Cubs eye vaccine news, critical attendance revenue in planning originally appeared on NBC Sports Chicago
The new boss running the Cubs won’t get any help this winter from those big tax credits the organization gets from Wrigley Field’s recent designation as a national historic landmark.
But could newly promoted team president Jed Hoyer’s efforts to retool the roster during a volatile winter get a shot in the arm from any of the newly developed COVID-19 vaccines making news over the past week?
With some of the highest average ticket prices in the game and typical annual attendance that tops 3 million, the Cubs lean heavily on attendance for revenues compared to many teams.
“I honestly believe that with the combination of vaccines and treatments and home testing and a few other ways people can be safer, and spreading people out around the ballpark, I think we’ll be able to get people back in the park,” Cubs chairman Tom Ricketts said Tuesday as the club introduced Hoyer as Theo Epstein’s replacement at a time of massive economic uncertainty in the industry — and, in particular, with the Cubs.
“But only time will tell if we’ll get enough people in the park to — if we’ll get 10 percent or 20 percent or 30 percent, only time will tell,” Ricketts added.
Amid steep revenue losses in 2020 related to the pandemic and uncertainty over 2021, the Cubs already laid off more than 100 employees throughout the organization and face a winter of cuts likely to be at least as deep for a payroll that has been among the highest in the game in recent years.
That significant transition this winter, which is expected to include multiple core players being traded or non-tendered, is part of the reason Epstein gave for stepping down with a year remaining on his contract and allowing someone who planned to remain with the team longer term to make the changes.
Another part of that, Epstein acknowledged, was allowing his $10 million salary for 2021 to be rededicated in other ways to the organization — some of which was used in covering Hoyer’s promotion as part of a five-year extension through 2026 and, presumably will be used to backfill Hoyer’s old role (though Hoyer said he does not plan to rush in making that outside hire).
The bottom line for this winter is that while Hoyer says he’ll keep one eye on the present and one eye on the future, all eyes will be on the money that Hoyer sheds from the payroll and that ownership can project coming into the organization next year.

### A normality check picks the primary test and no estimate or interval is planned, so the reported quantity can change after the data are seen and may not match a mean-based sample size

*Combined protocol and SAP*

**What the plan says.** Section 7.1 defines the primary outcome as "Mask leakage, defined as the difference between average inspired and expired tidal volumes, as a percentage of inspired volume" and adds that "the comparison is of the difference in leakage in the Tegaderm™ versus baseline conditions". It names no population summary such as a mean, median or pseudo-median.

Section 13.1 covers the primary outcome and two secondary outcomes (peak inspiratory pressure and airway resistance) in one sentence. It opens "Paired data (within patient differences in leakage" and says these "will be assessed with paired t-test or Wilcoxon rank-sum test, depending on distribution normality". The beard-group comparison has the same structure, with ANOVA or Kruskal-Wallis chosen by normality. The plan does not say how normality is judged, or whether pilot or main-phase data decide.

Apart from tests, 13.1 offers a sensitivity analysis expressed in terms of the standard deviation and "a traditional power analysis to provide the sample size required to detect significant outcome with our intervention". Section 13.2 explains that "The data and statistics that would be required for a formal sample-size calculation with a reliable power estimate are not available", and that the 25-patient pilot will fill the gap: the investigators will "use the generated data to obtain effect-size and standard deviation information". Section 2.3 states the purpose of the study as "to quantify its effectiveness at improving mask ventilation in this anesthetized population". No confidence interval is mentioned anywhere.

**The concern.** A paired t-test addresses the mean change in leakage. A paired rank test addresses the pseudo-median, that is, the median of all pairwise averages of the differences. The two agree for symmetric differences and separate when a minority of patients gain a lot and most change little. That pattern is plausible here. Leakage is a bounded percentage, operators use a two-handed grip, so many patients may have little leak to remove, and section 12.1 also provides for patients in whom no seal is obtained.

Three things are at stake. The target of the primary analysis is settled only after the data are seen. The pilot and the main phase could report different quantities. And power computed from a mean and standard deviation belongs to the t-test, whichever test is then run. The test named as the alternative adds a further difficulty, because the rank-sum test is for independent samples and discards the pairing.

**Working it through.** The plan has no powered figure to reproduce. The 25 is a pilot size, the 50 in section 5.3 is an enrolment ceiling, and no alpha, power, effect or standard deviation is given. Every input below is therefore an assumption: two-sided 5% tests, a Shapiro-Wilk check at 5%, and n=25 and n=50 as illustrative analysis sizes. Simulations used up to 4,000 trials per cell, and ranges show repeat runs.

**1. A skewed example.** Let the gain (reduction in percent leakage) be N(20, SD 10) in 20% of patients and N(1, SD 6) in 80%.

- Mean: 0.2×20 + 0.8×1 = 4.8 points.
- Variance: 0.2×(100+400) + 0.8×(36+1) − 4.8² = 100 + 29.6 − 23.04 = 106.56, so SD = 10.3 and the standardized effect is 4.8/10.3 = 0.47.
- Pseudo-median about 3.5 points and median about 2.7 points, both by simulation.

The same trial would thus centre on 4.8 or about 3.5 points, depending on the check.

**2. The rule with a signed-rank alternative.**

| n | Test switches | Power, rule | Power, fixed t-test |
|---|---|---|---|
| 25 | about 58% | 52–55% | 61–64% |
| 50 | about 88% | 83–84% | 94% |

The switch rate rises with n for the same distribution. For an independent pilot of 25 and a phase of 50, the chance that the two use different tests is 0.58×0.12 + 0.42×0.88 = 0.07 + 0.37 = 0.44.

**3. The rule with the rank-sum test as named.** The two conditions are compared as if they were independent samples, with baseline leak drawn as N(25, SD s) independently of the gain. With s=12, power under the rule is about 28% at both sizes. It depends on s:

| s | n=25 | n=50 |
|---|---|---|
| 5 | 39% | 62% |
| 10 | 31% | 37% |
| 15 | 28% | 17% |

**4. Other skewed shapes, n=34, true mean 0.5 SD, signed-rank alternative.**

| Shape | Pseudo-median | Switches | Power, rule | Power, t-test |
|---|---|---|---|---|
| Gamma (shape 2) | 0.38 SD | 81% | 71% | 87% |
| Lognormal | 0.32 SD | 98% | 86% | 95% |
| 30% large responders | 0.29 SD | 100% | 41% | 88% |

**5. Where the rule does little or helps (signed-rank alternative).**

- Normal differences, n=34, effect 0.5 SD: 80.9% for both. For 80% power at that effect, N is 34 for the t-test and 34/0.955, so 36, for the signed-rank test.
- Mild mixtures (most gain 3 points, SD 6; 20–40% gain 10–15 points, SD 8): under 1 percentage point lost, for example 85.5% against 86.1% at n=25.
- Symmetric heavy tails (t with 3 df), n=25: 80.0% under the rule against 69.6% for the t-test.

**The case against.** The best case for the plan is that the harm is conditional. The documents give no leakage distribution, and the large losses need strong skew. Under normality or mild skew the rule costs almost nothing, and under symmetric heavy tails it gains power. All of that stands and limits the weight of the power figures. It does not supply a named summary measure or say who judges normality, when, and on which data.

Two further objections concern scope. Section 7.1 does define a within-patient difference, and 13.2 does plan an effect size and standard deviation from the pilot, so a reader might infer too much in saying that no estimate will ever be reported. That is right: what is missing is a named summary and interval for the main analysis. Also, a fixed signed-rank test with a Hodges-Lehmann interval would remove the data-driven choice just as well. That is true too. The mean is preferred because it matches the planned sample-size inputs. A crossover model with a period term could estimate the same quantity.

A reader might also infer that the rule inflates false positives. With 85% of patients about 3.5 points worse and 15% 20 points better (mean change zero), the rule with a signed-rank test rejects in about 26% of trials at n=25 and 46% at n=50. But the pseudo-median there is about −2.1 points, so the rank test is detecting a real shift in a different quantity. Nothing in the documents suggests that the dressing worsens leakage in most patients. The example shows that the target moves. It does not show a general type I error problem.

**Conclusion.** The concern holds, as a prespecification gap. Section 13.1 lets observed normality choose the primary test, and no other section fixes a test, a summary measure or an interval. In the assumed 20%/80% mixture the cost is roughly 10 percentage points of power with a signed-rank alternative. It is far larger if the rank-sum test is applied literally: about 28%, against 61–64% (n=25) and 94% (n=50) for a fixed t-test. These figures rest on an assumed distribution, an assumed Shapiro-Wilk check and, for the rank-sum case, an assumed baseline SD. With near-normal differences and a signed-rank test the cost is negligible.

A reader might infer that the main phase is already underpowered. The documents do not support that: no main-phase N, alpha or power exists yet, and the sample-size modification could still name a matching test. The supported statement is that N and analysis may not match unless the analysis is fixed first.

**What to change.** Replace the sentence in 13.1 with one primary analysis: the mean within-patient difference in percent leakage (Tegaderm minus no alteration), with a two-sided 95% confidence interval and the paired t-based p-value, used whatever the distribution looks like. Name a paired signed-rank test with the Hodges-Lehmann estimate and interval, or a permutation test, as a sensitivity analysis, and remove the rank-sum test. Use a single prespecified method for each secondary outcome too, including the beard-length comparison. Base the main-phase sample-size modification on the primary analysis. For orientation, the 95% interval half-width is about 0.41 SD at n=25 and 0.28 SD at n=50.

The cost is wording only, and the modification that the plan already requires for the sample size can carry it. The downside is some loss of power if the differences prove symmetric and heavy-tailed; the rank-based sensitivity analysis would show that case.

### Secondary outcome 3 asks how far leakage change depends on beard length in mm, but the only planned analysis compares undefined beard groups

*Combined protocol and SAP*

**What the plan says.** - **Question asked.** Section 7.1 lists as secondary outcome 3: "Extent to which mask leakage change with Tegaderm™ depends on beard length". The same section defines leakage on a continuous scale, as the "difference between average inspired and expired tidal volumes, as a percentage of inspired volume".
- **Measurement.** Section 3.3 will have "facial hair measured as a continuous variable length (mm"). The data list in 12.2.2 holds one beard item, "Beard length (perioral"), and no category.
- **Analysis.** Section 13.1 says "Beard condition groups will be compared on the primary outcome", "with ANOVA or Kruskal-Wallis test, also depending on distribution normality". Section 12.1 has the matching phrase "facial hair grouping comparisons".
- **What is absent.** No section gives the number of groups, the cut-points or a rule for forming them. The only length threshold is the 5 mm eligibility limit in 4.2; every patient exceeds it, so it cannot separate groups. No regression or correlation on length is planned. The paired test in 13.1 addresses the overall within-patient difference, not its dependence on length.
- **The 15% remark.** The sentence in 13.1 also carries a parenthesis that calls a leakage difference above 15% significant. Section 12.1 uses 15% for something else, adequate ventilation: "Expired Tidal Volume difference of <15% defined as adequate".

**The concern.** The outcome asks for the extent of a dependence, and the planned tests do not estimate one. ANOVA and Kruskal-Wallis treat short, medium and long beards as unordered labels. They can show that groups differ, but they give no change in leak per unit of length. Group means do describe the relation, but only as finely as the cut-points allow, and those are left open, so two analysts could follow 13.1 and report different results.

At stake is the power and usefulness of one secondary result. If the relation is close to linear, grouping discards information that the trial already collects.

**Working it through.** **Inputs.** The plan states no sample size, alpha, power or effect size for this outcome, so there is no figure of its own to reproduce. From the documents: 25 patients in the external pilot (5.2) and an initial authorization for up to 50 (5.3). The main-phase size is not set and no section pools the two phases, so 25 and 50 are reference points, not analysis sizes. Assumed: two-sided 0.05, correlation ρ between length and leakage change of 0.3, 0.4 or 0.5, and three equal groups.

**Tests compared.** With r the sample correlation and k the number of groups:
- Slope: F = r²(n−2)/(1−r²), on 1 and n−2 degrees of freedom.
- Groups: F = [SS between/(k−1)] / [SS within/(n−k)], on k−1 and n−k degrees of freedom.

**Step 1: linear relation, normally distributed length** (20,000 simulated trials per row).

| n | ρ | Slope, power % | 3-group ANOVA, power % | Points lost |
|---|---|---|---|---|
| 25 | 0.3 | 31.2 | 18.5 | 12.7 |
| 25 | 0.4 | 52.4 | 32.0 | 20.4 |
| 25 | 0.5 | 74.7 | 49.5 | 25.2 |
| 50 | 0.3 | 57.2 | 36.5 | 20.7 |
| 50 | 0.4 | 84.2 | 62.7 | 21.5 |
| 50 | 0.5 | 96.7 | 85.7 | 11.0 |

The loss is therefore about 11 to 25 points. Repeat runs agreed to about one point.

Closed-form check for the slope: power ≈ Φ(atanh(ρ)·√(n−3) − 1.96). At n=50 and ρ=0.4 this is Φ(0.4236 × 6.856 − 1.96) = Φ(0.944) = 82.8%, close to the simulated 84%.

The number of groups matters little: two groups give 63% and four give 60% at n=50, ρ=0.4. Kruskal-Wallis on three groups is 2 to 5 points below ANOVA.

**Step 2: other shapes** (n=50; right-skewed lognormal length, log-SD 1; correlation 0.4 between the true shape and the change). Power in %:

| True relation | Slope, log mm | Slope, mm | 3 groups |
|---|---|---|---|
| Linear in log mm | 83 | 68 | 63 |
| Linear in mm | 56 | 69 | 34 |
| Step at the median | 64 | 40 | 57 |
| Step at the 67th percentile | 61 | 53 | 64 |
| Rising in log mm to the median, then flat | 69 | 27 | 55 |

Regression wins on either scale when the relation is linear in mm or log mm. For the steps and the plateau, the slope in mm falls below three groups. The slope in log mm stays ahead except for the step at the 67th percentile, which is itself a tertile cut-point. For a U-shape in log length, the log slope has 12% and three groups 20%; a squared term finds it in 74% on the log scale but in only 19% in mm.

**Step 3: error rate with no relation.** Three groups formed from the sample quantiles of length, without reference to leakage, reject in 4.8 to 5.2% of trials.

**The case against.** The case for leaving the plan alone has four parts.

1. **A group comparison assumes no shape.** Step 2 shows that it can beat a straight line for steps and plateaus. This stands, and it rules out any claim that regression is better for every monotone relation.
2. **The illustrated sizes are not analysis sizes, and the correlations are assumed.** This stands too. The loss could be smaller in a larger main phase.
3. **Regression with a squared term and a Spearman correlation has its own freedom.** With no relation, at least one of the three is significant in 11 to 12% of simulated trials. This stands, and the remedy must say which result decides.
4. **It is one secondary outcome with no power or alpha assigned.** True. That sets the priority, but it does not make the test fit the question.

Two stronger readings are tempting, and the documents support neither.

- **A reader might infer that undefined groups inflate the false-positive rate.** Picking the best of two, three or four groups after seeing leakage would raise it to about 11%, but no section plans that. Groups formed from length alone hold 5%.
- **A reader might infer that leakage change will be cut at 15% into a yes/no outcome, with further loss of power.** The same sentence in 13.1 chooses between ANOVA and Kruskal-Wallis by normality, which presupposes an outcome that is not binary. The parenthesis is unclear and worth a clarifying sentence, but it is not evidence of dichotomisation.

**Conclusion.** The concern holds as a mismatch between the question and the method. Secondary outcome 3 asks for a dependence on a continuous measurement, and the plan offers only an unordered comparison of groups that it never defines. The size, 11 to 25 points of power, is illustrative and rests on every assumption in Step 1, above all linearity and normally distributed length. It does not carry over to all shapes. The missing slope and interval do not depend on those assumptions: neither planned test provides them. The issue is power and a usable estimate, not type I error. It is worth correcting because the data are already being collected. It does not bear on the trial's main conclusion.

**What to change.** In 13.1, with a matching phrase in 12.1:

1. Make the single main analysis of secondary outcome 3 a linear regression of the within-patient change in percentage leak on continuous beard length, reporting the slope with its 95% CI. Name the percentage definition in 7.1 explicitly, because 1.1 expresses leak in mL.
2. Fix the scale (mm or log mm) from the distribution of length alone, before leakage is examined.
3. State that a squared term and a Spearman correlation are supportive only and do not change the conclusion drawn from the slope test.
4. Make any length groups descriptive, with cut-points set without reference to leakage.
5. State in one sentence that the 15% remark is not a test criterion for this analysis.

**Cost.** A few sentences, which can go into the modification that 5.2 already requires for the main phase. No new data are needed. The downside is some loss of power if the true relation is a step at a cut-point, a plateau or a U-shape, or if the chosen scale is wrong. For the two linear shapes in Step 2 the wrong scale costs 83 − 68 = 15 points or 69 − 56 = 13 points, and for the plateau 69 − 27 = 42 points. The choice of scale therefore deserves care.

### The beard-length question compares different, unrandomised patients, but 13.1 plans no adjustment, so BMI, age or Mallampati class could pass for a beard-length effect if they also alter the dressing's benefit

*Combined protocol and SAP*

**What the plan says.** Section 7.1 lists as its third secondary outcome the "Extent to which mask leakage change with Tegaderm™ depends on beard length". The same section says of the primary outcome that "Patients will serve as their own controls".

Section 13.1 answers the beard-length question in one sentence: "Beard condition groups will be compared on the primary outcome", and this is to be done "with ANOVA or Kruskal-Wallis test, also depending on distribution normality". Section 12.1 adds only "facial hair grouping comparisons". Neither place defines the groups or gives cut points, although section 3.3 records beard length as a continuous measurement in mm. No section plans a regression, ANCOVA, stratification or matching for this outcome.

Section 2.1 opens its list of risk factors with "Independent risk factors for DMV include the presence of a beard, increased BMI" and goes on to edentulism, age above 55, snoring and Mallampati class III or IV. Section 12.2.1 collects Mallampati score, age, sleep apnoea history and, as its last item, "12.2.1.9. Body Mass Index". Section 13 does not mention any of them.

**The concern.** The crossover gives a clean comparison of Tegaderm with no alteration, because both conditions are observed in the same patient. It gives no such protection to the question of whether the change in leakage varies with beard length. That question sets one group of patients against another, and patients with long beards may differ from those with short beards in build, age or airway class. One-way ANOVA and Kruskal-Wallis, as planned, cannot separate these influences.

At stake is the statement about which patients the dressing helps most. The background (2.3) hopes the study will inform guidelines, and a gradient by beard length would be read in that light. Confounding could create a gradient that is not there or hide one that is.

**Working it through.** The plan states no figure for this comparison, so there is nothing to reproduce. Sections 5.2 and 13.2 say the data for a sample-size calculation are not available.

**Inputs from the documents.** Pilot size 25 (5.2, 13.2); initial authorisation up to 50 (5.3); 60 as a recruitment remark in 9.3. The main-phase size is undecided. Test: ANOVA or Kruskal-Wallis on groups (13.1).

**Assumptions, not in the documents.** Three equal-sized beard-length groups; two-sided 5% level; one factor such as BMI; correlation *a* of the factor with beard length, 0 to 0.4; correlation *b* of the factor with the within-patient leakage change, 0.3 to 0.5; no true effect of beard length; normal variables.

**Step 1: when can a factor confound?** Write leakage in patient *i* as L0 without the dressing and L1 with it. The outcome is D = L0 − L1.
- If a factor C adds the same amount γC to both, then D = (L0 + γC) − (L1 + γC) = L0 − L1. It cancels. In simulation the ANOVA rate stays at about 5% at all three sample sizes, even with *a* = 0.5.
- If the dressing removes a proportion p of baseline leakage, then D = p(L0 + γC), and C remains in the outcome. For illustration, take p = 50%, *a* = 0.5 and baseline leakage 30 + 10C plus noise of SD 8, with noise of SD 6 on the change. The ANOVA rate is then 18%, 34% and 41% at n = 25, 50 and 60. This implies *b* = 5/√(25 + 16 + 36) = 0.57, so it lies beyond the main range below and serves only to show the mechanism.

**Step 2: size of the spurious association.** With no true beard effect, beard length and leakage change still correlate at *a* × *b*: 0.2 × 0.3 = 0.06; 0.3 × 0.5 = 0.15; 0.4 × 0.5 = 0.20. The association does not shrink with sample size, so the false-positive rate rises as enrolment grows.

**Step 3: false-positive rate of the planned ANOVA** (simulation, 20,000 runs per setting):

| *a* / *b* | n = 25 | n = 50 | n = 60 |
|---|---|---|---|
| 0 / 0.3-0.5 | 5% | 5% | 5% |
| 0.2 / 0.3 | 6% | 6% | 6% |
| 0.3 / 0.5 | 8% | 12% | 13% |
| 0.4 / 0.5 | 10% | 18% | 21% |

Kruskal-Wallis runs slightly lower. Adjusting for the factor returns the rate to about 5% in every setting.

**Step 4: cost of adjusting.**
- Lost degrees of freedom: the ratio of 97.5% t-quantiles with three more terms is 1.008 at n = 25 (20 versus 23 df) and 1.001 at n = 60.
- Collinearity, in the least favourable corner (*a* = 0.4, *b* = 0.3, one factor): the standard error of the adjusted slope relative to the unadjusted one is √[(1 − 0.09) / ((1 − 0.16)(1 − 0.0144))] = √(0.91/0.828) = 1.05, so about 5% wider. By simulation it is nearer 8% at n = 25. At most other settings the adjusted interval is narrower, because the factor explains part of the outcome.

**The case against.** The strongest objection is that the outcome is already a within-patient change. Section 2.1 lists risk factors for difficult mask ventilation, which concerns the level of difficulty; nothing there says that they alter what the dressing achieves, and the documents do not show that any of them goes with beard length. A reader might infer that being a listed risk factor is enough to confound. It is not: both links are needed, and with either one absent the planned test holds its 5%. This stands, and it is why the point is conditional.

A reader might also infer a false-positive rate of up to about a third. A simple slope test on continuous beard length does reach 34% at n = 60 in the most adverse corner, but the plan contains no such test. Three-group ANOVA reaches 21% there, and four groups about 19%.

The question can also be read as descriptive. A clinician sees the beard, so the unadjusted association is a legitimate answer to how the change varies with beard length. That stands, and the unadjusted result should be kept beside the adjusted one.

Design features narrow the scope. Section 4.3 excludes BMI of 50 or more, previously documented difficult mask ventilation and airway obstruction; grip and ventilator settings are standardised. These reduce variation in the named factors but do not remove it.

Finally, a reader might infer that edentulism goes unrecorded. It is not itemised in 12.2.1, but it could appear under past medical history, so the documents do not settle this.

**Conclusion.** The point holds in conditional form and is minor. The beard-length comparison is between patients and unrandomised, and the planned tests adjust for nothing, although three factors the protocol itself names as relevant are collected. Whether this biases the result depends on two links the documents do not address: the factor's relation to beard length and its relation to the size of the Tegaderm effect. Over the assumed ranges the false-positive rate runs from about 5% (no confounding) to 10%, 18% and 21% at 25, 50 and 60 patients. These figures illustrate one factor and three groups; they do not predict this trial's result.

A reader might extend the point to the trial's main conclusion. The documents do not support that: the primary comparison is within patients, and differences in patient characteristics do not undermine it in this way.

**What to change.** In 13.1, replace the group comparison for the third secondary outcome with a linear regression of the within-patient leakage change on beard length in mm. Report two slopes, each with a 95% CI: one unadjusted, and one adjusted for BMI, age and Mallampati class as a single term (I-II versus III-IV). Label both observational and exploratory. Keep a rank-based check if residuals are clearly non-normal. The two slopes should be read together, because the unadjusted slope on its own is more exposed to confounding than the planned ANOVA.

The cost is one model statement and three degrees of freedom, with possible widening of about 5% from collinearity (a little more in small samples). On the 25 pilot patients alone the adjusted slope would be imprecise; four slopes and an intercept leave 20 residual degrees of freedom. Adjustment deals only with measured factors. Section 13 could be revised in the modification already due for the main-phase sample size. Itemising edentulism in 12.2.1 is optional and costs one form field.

Hoyer said that “we have a range that we’ve discussed” for a payroll budget but that those discussions are expected to continue as more information becomes available this year.
And Ricketts called that situation “very, very fluid” as news of vaccines and distribution projections continue to evolve.
What’s not fluid is what won’t be going into the baseball coffers from the newly minted landmark status, which comes with a 20 percent income tax credit for the rehabilitation of historic, income-producing buildings that are given that designation by the U.S. Department of the Interior — a benefit worth tens of millions of dollars.
“Unfortunately, no, the historic [landmark] tax credits will not have an impact in any way on our baseball budget,” Ricketts said. “It was all part of the stadium redesign financing plan that has played out for the last seven years, and it doesn’t have any current impact for us.
“I wish I could get tax credits and give them to baseball players, but I can’t.”
That makes the possibility of fans in the stands the next best hope for the kind of economic difference maker that could put the Cubs back in play for a competitive summer in 2021 — however, again, that might be a “time will tell” proposition for revenue projections and, in turn, payroll budgets.
“We just don’t know what the situation’s going to be,” Ricketts said. “Are we going to be able to have fans? Are we going to be able to start [the season] on time?
“We’ll just take the information as we get it and make the best assessment as we go, and try to put as much as we can into winning on the field.”